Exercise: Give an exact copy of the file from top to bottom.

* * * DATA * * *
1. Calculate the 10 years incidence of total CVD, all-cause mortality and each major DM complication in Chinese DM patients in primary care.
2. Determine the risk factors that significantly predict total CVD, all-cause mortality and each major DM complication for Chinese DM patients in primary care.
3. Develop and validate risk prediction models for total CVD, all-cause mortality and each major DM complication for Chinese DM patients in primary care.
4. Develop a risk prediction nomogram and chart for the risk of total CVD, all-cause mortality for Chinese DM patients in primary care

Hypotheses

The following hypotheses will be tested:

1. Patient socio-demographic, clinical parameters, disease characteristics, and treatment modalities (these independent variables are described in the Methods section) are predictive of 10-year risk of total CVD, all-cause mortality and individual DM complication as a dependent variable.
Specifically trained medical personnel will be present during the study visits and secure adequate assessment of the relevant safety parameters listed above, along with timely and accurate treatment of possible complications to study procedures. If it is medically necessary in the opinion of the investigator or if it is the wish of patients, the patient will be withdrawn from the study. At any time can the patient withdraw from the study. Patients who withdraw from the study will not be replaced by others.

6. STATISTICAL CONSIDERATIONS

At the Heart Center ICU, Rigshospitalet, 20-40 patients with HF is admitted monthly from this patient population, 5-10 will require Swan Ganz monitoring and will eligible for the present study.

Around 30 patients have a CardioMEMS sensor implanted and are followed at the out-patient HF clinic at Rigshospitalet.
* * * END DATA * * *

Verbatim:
1. Calculate the 10 years incidence of total CVD, all-cause mortality and each major DM complication in Chinese DM patients in primary care.
2. Determine the risk factors that significantly predict total CVD, all-cause mortality and each major DM complication for Chinese DM patients in primary care.
3. Develop and validate risk prediction models for total CVD, all-cause mortality and each major DM complication for Chinese DM patients in primary care.
4. Develop a risk prediction nomogram and chart for the risk of total CVD, all-cause mortality for Chinese DM patients in primary care

Hypotheses

The following hypotheses will be tested:

1. Patient socio-demographic, clinical parameters, disease characteristics, and treatment modalities (these independent variables are described in the Methods section) are predictive of 10-year risk of total CVD, all-cause mortality and individual DM complication as a dependent variable.
Specifically trained medical personnel will be present during the study visits and secure adequate assessment of the relevant safety parameters listed above, along with timely and accurate treatment of possible complications to study procedures. If it is medically necessary in the opinion of the investigator or if it is the wish of patients, the patient will be withdrawn from the study. At any time can the patient withdraw from the study. Patients who withdraw from the study will not be replaced by others.

6. STATISTICAL CONSIDERATIONS

At the Heart Center ICU, Rigshospitalet, 20-40 patients with HF is admitted monthly from this patient population, 5-10 will require Swan Ganz monitoring and will eligible for the present study.

Around 30 patients have a CardioMEMS sensor implanted and are followed at the out-patient HF clinic at Rigshospitalet.